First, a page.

There are hard-and-fast rules of diction in every language. Once you discover the patterns, they are easier to recognize. And a smart way to be more familiar with this is to do assignments as soon as possible so they are more in your head and easier to bring back. Also, you’re guaranteed that your assignment is completed. 

Remember that the exceptions to rules are just as important as the rules themselves. The three major languages we utilize in classical musical literature have evolved through the centuries, resulting in the streamlining and codifying of standard pronunciation rules for most words, but not all. The reason X does not follow the same rule as Y may not be easily explained by a teacher. And Italian, considered by many as the easiest language to sing, has regional differences that are still argued to this day: when [e] and [o] are opened or closed is the most common issue. So, depending on the education of your teacher or diction instructor, you may get differing opinions. 

In terms of syntax, ask your instructor about the sentence structure of the language. Find out specifically where the verbs are. For example, the verb cantare (to sing) in Italian can be found in its infinitive in two ways—with or without the final [e]. Verbs are action words, and the poetic flow/foot of the phrase usually moves toward the action. Knowing this can help with your memorization and interpretation. 

Think about keeping a lexicon of 10–15 words that you know the meaning and pronunciation of in each language. Find ones that are common. (I had a student use “lava” in Italian—how often does that occur?) When you’re working a new piece, those words will appear as friends you already know. Again, this will help with pronunciation, memorization, and interpretation.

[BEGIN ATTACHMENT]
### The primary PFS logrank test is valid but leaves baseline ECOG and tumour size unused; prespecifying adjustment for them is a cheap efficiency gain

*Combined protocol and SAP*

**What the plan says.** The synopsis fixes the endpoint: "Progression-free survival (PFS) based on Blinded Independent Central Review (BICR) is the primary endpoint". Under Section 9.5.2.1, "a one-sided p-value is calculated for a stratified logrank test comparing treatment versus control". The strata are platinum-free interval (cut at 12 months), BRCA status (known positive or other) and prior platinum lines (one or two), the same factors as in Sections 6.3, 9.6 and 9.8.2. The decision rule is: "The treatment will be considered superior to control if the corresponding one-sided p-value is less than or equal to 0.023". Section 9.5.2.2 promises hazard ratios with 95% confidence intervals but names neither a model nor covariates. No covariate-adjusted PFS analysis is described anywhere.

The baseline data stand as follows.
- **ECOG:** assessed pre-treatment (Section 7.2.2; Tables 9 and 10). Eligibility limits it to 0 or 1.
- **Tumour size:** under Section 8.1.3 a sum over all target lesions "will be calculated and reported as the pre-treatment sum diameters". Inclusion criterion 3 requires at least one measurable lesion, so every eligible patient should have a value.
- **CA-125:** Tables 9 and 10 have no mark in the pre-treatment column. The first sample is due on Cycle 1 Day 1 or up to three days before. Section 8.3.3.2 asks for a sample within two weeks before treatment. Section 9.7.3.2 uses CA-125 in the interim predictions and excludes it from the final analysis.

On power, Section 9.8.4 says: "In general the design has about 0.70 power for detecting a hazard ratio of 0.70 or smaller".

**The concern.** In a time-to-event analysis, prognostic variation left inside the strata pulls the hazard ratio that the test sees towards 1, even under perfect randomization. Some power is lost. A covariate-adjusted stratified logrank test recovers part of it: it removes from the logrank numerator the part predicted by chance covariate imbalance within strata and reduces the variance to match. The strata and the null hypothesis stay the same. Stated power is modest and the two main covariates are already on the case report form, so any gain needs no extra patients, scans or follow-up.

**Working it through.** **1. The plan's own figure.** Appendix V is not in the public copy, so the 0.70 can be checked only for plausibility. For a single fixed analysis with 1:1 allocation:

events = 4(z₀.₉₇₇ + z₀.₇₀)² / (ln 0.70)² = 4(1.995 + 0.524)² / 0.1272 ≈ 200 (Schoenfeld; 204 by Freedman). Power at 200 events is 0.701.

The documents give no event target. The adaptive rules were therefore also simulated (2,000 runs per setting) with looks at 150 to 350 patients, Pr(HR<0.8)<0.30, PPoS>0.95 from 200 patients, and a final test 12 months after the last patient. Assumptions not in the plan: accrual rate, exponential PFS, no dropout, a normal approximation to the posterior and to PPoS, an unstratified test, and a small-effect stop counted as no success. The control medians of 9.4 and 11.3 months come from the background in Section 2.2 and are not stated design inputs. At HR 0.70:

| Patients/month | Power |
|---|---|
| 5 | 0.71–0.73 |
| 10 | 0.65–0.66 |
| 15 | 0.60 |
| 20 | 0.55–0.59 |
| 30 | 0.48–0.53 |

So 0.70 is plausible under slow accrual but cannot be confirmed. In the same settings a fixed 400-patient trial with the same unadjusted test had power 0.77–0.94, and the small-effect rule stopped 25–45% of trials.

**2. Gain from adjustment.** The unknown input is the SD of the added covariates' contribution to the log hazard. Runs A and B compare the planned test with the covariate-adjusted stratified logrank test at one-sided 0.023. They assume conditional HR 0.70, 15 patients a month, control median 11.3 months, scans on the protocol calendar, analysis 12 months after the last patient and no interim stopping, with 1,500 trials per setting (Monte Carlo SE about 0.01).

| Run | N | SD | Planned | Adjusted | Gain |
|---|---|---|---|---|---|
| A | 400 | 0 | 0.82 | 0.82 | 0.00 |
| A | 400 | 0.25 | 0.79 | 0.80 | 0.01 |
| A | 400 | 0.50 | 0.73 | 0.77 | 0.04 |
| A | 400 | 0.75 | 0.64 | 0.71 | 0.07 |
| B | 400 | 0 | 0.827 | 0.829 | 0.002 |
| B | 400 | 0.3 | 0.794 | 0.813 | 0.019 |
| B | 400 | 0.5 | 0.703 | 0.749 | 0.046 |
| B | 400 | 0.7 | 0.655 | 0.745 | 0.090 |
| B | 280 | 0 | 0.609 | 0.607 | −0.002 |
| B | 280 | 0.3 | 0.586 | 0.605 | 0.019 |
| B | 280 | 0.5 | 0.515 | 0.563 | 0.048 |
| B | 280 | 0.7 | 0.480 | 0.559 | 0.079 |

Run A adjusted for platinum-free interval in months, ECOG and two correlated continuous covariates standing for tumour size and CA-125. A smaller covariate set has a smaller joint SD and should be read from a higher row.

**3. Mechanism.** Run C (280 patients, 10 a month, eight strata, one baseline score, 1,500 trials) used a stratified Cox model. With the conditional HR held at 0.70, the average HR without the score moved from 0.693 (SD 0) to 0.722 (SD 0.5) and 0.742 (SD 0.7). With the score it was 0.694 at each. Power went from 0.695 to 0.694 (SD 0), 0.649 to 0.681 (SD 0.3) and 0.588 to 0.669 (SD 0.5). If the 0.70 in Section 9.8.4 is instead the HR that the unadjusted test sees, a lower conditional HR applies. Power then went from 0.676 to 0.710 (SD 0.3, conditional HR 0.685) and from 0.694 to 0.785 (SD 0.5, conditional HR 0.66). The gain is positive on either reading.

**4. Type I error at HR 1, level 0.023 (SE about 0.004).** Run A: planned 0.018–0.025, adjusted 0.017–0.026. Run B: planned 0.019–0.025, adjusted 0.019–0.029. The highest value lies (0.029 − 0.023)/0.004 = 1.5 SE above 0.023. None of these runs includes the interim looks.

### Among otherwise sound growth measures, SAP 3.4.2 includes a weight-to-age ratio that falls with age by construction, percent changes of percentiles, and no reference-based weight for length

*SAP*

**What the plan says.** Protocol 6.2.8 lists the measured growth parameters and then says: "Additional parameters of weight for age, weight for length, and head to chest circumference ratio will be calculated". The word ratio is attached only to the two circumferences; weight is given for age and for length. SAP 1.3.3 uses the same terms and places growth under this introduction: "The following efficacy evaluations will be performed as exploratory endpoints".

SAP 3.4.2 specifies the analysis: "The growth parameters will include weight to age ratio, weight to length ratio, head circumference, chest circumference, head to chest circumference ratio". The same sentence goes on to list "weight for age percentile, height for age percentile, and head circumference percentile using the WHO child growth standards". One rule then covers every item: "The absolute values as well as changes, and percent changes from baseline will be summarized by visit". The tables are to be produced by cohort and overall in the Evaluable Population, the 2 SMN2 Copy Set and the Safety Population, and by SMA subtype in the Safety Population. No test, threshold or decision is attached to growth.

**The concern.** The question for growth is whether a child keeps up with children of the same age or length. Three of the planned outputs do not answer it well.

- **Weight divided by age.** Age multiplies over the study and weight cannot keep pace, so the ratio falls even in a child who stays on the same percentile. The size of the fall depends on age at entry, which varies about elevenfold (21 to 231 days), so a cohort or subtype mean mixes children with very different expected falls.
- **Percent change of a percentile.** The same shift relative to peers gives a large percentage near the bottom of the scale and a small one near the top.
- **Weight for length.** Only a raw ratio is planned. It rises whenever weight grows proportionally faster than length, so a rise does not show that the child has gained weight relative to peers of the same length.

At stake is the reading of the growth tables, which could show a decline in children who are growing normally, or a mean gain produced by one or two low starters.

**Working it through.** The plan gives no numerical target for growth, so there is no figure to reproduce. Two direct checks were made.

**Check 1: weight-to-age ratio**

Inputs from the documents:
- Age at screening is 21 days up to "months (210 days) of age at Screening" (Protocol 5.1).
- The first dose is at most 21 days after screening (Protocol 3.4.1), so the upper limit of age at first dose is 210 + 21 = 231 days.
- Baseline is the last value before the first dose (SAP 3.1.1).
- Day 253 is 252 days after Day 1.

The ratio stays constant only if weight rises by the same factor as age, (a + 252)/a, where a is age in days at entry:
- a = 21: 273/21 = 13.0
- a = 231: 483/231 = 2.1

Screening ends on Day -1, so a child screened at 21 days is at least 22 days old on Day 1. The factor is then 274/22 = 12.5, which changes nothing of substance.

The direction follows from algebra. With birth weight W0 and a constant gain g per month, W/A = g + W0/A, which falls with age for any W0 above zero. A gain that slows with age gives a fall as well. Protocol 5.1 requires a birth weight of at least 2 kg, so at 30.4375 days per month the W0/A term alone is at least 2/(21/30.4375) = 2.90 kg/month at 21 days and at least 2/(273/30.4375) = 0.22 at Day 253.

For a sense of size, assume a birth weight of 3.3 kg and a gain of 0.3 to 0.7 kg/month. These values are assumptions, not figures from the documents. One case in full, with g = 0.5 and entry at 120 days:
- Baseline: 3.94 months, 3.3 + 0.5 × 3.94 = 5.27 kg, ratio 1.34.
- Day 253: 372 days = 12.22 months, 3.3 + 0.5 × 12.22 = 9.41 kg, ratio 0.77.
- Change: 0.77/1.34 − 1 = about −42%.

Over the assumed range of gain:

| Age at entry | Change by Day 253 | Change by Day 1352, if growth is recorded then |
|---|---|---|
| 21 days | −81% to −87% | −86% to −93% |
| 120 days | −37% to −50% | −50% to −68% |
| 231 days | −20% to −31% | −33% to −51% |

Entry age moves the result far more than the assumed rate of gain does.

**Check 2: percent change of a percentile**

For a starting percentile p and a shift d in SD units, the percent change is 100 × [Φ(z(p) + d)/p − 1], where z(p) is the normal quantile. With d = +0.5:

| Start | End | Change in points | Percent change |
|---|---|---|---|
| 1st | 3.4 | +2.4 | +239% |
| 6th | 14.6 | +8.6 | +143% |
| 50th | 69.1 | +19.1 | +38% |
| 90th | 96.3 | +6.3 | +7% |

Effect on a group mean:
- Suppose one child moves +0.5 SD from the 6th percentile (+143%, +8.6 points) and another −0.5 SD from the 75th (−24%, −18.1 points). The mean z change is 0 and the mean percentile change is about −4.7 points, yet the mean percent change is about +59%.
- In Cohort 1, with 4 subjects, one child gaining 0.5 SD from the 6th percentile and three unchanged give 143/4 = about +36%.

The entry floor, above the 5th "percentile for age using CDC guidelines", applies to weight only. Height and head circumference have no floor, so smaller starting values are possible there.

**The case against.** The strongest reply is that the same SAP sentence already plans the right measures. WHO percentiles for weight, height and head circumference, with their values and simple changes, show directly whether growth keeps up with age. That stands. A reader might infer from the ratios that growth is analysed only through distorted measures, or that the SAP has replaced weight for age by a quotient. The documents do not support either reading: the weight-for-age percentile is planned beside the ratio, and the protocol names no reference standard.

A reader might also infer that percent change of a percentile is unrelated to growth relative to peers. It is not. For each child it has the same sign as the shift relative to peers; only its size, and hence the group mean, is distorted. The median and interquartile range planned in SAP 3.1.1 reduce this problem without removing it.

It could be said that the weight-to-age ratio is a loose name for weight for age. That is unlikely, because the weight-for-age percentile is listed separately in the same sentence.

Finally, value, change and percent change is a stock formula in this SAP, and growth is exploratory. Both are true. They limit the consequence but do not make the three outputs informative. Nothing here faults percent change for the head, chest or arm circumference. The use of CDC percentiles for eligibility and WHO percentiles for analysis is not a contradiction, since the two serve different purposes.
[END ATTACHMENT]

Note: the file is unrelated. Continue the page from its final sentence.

These are a few tricks that should help you not only survive diction but also more fully understand it. Please check out my companion article online, where I discuss how teachers can apply these concepts to help students with comprehension and where I go into more detail on English diction. Hopefully, these tools will help you appreciate the nuances of language, increase your interpretation and enjoyment of lyric musical literature, and assist in your development as a thoughtful singer. 

Steven B. Jepson

Steven B. Jepson, baritone, is a respected international artist with expansive credits in the Americas, Europe, and Japan. His performing experience is rich and varied, from Broadway pops, cruise ship production shows, and cabaret to opera, sacred works, and symphonies. In demand as a teacher and clinician, he teaches voice and diction at the University of Missouri in Columbia.